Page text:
I’ve been reading some great books lately! The downside is that several of them were kind of “heavy” books. I usually try and alternate a dark or serious book with some fluffy chick lit or something a little more light-hearted but I haven’t done that lately. So I apologize in advance that this post is a bit dark in parts.
This book is a really important read and I hope a lot of people check it out.
Sasha (Luke) is an “agender” teen living in Oakland. Oakland is pretty accepting of LGBTQ people and Sasha doesn’t really run into too much adversity about becoming Sasha.
“All this time there had been just two rooms: male and female. Now it turned out there was another room–one that could be furnished however you wanted. The more time Sasha spent in this room, the more comfortable it felt. But the person who lived in this new room still had a boy’s name–Luke. By the second half of sophmore year, that name clearly no longer fit. [pg 37]”
They wear a mixture of male and female clothes and use “they and their” pronouns (which is a little confusing to read in the book).
“The outfits weren’t flamboyant, but they made Debbie nervous. She knew Sasha would be fine at school–if anything, the skirts gave them a little extra cachet at Maybeck, where unconventionality was an asset. It was the bus that worried her. Wearing skirts meant that Sasha was shedding that cloak of invisibility. [pg 44]”
Richard is an African American teen who is trying to avoid the common path of ending up in prison (or dead).
“I’m going to make you understand the family motto: Never let your obstacles become more important than your goal. [pg 68]”
“The goals: go to class, get your grades up, graduate, stay out of jail, survive. [pg 76]”
He’s a pretty good kid, trying his best, who has a good family that supports him. He’s struggling in school and seems influenced easily by friends.
“Of the roughly six hundred African American boys who started Oakland High schools as freshmen each year, only about three hundred ended up graduating. The odds of landing in the back of a police cruiser, on the other hand, were much better. African American boys made up less than 30 percent of Oakland’s underage population but accounted for nearly 75 percent of all juvenile arrests. [pg 79]”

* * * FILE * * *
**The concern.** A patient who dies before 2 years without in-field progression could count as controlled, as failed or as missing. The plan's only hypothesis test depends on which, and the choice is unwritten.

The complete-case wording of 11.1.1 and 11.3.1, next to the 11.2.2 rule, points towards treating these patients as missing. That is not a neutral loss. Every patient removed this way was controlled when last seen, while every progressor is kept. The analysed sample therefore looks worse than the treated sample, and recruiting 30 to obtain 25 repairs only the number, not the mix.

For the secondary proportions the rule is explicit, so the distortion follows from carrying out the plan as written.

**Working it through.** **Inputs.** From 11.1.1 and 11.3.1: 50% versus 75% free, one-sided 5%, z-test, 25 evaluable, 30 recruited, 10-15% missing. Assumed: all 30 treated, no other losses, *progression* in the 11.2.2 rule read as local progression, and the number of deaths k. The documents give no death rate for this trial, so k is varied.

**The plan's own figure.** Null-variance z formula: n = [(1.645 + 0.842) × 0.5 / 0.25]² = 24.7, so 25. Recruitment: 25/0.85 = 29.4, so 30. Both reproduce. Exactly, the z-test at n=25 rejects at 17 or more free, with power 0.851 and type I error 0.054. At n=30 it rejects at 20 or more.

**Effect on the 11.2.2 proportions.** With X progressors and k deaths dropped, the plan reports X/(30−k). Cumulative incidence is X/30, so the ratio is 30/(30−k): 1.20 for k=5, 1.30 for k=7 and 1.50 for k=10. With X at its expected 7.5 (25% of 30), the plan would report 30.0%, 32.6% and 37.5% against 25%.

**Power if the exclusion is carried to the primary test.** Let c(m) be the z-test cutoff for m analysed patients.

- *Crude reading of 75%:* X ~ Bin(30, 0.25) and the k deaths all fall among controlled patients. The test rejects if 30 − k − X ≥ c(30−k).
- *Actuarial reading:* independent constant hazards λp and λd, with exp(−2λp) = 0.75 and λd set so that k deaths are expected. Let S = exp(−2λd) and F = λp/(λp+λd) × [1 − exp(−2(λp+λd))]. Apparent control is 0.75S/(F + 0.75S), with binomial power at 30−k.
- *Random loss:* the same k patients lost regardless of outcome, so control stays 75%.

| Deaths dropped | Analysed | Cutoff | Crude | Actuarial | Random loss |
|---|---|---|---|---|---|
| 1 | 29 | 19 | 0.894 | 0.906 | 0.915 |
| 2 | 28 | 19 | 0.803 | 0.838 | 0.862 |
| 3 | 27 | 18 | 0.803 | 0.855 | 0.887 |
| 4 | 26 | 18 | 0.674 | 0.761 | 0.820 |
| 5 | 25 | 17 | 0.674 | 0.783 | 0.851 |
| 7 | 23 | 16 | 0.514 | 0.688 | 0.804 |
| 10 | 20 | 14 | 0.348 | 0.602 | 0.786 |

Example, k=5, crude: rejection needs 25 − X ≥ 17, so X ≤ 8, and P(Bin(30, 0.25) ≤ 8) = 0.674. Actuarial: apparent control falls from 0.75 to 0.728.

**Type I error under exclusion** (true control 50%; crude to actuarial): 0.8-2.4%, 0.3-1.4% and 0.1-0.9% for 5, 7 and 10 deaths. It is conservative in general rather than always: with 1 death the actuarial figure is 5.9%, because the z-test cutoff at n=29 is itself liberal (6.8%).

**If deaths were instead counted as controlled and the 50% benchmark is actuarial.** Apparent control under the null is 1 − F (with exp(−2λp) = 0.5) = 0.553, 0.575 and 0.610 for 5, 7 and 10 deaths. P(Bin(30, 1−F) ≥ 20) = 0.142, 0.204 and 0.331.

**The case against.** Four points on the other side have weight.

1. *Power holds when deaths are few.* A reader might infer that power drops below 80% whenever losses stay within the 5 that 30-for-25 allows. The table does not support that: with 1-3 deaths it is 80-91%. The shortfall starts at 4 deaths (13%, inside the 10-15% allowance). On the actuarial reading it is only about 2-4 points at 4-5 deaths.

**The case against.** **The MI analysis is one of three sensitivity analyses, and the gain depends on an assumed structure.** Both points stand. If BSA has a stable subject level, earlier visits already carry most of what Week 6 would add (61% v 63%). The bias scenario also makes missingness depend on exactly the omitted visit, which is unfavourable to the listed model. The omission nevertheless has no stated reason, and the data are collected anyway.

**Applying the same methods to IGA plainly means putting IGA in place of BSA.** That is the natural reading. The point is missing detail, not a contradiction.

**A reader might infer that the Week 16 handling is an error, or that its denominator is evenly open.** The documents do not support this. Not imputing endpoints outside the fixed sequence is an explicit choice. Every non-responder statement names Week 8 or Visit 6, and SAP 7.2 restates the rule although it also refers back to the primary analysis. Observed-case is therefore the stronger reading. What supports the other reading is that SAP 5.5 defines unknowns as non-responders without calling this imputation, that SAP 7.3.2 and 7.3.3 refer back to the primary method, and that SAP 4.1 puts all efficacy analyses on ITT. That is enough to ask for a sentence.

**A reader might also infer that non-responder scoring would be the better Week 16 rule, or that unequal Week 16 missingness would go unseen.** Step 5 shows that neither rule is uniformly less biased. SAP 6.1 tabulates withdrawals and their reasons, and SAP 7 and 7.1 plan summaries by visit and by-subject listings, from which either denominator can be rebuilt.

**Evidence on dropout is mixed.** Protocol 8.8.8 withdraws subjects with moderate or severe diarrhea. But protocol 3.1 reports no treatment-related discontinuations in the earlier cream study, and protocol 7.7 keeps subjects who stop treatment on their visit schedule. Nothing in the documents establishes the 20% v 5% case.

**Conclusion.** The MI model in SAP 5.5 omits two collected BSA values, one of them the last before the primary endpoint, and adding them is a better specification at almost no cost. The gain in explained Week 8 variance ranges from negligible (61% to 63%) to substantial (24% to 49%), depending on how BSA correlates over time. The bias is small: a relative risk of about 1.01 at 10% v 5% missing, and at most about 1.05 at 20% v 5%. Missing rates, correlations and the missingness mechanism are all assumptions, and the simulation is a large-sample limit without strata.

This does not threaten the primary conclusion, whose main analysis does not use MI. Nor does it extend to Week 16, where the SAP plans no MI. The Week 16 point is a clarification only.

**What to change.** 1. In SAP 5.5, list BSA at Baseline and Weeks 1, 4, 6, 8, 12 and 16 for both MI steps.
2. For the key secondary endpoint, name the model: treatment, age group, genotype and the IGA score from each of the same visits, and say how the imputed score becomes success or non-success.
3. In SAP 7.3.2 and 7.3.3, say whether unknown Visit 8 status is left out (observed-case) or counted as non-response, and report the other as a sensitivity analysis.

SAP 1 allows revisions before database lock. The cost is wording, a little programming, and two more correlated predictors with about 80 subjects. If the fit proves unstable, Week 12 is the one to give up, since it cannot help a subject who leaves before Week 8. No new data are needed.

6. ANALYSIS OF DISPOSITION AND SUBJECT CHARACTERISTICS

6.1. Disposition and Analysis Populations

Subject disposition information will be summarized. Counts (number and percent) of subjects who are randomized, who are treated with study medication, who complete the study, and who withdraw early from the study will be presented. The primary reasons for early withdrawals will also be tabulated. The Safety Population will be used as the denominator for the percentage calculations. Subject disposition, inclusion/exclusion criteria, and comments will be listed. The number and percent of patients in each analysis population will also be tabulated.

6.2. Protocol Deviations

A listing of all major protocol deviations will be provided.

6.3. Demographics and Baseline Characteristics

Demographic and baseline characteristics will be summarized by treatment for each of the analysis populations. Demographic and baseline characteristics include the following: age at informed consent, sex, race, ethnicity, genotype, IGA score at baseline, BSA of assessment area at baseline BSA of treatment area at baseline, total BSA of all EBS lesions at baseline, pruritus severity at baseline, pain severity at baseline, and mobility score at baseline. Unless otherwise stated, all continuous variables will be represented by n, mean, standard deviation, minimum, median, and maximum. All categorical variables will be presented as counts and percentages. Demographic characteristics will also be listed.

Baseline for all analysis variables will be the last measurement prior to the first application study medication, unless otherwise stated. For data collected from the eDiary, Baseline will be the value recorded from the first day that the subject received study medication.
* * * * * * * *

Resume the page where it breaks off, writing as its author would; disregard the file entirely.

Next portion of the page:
It’s a true story–and somehow I don’t remember seeing it in the news. One day on the 57 Bus in Oakland, Richard is egged on by his friends to set Sasha’s skirt on fire. The boys get off the bus and Richard turns around to see the bus pulling away and Sasha freaking out because they are on fire. The bus driver hasn’t realized what is happening yet. Richard immediately realizes his grave mistake and feels terrible.
Sasha survives and goes through extensive burn care. The entire community stands up for Sasha. Richard is arrested and they call it a “hate crime” because Sasha is transgendered. The police ask Richard if he’s homophobic and he says yes–because he thinks homophobic means he’s not gay. He’s just a scared, confused, naive teenager.
The rest of the book is about the trial, the community healing and Sasha’s recovery. Because the author tells both Richard and Sasha’s stories before explaining the incident, you really do feel for both of the kids and while you want justice for Sasha, you don’t want Richard to spend his entire life in prison. There is more to the story than a click-bait title.
“It just seemed like the outside world didn’t grasp how easy it was for kids who grew up in poor neighborhoods to take that wrong turn. [pg 197]”
The book also talks about restorative justice and how much better it can be, especially for juveniles.
“Our system is focused on blame and punishment and not on healing and learning. [pg 238]”
I teared up many many times during this book. It was an emotional journey and you feel heart broken for both teens. By the end you really hope the justice system could change. Excellent book.
I’ve been seeing this book everywhere and when I started it, I didn’t get it. For some reason I couldn’t focus or something…but I’m glad I held in there and kept reading because all of a sudden it got good.